Stephen L. Johnson
Administrator of the U.S. Environmental Protection Agency
RFF Policy Leadership Forum
April 10, 2007
Stephen L. Johnson, the first career employee to ascend to the top position at the U.S. Environmental Protection Agency, brings his perspective on current environmental issues to this Policy Leadership Forum. He highlights policy initiatives at EPA during his tenure and assesses progress against environmental challenges facing the nation.
Stephen L. Johnson was sworn in as the 11th Administrator of the U.S. Environmental Protections Agency on May 2, 2005. He assumed the position with the stated goal of promoting and maintaining the utilization of sound science while using collaborative, innovative approaches to solving environmental problems.
Prior to becoming Administrator, Johnson had served as the Acting Administrator (since January 2005), Deputy Administrator (from August 2004 to January 2005) and Acting Deputy Administrator of the Agency (from July 2003 to August 2004). He has been part of the EPA for 25 years, holding top leadership positions in the agency's Office of Prevention, Pesticides, and Toxic Substances and Office of Pesticide Programs.
He has received numerous awards and commendations, capped in 2001 when he received the Presidential Rank Award for distinguished executives for sustained extraordinary accomplishments. This is the highest award that can be given to a civilian federal employee. In 1997 he was awarded the Presidential Rank Award for meritorious executives for sustained accomplishments, which is the second-highest federal employee award. Johnson also received the EPA's Excellence in Management Award, seven bronze medals, and the silver medal for superior service, as well as the Vice President's Hammer Award for streamlining the pesticide registration program. Johnson received a B.A. in biology from Taylor University in Indiana and an M.S. in pathology from George Washington University, and he was awarded an honorary doctorate of science by Taylor University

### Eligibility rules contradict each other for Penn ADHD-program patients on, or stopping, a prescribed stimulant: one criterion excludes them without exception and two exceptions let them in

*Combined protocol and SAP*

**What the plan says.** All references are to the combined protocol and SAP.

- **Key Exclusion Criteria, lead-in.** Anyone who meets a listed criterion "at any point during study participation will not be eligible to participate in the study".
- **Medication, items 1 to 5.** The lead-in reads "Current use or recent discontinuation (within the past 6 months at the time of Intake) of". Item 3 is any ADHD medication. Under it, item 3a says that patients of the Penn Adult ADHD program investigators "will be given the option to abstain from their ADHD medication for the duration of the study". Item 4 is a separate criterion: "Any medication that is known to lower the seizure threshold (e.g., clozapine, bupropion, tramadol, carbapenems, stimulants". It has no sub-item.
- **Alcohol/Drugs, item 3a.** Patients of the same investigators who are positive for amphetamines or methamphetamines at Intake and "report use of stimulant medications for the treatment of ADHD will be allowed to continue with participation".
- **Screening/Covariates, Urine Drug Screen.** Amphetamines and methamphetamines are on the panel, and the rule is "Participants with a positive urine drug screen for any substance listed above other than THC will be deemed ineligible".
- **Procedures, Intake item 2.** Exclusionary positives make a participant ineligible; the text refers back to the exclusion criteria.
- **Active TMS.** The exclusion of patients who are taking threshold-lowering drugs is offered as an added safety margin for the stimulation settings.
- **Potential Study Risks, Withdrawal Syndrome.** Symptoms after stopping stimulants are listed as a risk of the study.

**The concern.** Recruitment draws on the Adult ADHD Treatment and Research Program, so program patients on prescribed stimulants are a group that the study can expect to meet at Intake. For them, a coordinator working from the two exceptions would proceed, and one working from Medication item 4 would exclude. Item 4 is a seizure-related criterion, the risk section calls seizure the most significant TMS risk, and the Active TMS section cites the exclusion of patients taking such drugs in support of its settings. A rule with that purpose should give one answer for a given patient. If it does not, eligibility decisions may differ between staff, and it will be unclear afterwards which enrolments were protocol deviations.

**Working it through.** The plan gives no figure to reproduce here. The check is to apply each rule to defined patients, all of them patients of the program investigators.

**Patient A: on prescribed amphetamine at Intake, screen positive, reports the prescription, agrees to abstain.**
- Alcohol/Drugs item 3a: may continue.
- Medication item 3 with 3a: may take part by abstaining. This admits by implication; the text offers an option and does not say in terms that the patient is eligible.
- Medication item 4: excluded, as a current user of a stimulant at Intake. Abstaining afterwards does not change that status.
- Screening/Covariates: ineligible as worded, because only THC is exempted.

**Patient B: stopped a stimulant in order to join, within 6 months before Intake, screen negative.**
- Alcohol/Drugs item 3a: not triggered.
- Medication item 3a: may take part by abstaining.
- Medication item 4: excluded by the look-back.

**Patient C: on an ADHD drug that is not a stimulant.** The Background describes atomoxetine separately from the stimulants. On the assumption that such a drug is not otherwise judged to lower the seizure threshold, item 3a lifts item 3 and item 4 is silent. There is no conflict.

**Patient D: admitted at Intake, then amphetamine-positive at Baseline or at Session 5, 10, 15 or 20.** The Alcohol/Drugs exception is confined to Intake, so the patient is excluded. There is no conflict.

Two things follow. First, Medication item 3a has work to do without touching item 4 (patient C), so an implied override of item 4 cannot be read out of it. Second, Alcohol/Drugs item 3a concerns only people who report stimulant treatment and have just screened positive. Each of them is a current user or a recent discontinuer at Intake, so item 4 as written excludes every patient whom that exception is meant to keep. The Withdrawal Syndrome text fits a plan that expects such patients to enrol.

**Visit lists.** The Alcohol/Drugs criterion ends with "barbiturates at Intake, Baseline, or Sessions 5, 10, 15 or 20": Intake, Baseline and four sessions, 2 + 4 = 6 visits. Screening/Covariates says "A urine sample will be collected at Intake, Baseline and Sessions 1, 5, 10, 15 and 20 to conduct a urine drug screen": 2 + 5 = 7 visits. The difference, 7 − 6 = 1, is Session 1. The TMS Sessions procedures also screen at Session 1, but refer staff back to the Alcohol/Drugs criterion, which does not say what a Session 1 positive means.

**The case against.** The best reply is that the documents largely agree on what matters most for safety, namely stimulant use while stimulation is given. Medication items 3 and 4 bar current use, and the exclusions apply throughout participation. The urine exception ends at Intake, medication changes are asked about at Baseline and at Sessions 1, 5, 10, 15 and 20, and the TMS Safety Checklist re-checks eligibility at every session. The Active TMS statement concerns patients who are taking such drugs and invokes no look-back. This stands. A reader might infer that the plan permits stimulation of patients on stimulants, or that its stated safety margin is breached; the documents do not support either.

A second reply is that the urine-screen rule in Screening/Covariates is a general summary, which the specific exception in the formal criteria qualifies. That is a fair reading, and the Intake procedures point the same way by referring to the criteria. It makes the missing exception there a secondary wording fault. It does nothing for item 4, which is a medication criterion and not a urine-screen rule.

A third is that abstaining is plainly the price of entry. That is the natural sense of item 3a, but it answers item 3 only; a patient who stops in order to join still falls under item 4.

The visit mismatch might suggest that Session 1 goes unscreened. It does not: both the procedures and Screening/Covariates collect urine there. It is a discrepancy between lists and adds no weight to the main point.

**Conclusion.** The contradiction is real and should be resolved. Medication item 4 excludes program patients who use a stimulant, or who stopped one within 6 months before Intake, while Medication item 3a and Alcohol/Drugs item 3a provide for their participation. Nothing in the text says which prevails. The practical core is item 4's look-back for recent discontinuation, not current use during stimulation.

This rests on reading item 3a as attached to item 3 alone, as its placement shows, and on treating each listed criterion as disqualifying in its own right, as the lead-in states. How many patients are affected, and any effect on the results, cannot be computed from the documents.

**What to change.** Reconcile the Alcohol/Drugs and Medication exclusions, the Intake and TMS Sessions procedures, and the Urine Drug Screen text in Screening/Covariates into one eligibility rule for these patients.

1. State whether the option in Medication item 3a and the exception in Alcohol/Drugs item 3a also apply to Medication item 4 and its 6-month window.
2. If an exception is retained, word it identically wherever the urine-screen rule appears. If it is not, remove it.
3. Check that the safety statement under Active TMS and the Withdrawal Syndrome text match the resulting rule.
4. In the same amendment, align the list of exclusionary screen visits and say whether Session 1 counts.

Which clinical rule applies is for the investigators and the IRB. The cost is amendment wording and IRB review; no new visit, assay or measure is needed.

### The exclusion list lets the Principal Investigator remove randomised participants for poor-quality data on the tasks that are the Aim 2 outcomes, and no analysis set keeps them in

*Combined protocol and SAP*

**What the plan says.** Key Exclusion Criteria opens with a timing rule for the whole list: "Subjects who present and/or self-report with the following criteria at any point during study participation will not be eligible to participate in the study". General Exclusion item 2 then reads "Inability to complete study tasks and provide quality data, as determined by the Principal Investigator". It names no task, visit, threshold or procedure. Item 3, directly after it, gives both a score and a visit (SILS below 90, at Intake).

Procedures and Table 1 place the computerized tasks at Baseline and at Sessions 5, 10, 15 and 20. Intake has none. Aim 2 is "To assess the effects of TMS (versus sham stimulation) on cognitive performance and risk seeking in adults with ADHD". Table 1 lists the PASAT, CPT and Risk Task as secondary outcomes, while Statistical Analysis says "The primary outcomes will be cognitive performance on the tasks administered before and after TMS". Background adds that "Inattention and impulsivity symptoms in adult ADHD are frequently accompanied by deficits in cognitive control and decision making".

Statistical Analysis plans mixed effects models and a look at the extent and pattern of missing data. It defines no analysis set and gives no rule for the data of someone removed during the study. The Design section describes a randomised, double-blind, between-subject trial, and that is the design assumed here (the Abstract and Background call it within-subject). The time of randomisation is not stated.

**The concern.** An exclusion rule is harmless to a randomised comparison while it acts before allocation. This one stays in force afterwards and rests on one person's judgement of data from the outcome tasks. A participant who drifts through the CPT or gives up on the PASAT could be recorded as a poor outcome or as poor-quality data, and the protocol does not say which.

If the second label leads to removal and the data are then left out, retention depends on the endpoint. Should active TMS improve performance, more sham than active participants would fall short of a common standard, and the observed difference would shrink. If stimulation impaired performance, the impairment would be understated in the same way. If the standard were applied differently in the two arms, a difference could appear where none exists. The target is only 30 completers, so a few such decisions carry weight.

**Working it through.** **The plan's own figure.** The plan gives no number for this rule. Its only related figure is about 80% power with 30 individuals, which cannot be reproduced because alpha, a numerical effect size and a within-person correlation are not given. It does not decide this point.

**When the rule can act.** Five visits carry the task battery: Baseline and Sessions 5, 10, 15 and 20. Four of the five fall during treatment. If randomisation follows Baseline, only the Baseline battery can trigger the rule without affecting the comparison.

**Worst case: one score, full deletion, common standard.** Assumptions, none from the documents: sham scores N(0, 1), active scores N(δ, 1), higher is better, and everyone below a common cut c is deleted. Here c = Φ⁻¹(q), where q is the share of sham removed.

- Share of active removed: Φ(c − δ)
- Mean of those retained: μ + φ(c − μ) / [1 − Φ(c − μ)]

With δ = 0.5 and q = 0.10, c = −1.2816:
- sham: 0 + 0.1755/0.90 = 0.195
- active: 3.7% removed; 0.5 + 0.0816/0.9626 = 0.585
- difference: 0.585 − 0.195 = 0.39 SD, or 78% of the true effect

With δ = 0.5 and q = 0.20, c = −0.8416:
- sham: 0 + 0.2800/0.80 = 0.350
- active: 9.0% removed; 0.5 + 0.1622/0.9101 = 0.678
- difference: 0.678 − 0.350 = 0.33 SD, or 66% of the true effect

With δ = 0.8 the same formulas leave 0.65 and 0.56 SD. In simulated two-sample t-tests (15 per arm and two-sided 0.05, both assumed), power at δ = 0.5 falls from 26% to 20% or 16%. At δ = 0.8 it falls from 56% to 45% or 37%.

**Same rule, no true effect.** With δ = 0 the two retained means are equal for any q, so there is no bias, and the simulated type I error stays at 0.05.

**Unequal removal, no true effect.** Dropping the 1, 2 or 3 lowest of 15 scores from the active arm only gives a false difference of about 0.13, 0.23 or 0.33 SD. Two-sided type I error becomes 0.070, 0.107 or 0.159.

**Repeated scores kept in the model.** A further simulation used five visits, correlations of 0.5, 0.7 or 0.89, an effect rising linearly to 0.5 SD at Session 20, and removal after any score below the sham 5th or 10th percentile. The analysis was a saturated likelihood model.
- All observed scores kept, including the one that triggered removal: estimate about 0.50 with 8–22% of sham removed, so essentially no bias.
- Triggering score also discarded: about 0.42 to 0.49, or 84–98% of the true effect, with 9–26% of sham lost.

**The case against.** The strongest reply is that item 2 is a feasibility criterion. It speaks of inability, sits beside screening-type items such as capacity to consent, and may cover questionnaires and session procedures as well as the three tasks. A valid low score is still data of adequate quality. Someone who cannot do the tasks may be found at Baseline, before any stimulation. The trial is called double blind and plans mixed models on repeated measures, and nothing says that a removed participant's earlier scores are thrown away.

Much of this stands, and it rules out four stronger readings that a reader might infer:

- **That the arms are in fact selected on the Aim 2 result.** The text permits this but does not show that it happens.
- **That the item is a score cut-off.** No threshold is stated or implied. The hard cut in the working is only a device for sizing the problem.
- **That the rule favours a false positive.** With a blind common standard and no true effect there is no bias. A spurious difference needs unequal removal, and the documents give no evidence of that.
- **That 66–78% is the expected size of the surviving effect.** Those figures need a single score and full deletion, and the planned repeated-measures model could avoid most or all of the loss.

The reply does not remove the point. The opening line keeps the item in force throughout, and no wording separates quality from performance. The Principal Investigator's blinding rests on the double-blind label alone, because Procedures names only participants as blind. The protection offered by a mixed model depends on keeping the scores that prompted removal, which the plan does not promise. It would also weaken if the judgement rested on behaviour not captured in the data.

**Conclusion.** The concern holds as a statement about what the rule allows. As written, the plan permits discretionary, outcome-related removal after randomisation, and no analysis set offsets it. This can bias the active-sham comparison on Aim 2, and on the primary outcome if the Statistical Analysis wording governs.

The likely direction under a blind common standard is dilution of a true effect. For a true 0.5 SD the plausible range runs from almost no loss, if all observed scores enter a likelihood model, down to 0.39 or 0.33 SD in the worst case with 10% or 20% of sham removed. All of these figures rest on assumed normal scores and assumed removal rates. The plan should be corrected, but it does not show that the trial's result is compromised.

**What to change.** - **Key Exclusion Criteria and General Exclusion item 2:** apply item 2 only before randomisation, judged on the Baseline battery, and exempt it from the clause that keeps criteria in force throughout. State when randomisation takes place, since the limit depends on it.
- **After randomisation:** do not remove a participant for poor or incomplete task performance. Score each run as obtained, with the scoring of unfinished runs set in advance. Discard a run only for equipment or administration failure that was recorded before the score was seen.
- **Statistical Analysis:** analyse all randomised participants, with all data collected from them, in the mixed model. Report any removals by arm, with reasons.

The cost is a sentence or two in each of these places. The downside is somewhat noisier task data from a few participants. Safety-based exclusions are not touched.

Johnson received a B.A. in biology from Taylor University in Indiana and an M.S. in pathology from George Washington University, and he was awarded an honorary doctorate of science by Taylor University.
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Moderator: Phil Sharp
Resources for the Future
Stephen L. Johnson
Administrator of the US Environmental Protection Agency
Question & Answer Session
EPA Administrator Stephen Johnson Calls for "Holistic Approach" to Environmental Challenges
Stephen L. Johnson, US Environmental Protection Agency (EPA) Administrator, shared his perspective on the state of the environment at a Policy Leadership Forum at Resources for the Future on April 10. Johnson is the first career employee to ascend to the top position at EPA.
During his talk, Johnson highlighted progress the United States has made on environmental protection in recent years, remarking that "our air, our water, and our land are cleaner today than they were a generation ago." He noted, however, that there is work still to be done.
"I believe America is moving into a new phase of environmental protection," he said, "evolving from pollution control to pollution prevention to sustainability."
Johnson laid out challenges facing the United States and the greater global community as they move forward. Among them, he listed ensuring a safe, clean, and sustainable water supply, greater energy security, and preserving biodiversity.
He also noted that these challenges are different than those the world faced a generation ago and likewise must be approached differently.
"Addressing the multi-dimensional environmental challenges of the 21st century requires a more holistic mindset, one that looks beyond today and toward achieving a truly sustainable solution for tomorrow."
The public remarks were Johnson's first since the Supreme Court ruled that EPA has the authority to regulate greenhouse gas emissions from automobiles. When asked what the response to the ruling would be, Johnson replied "We are actively reviewing the Supreme Court decision... and considering our options. Stay tuned."
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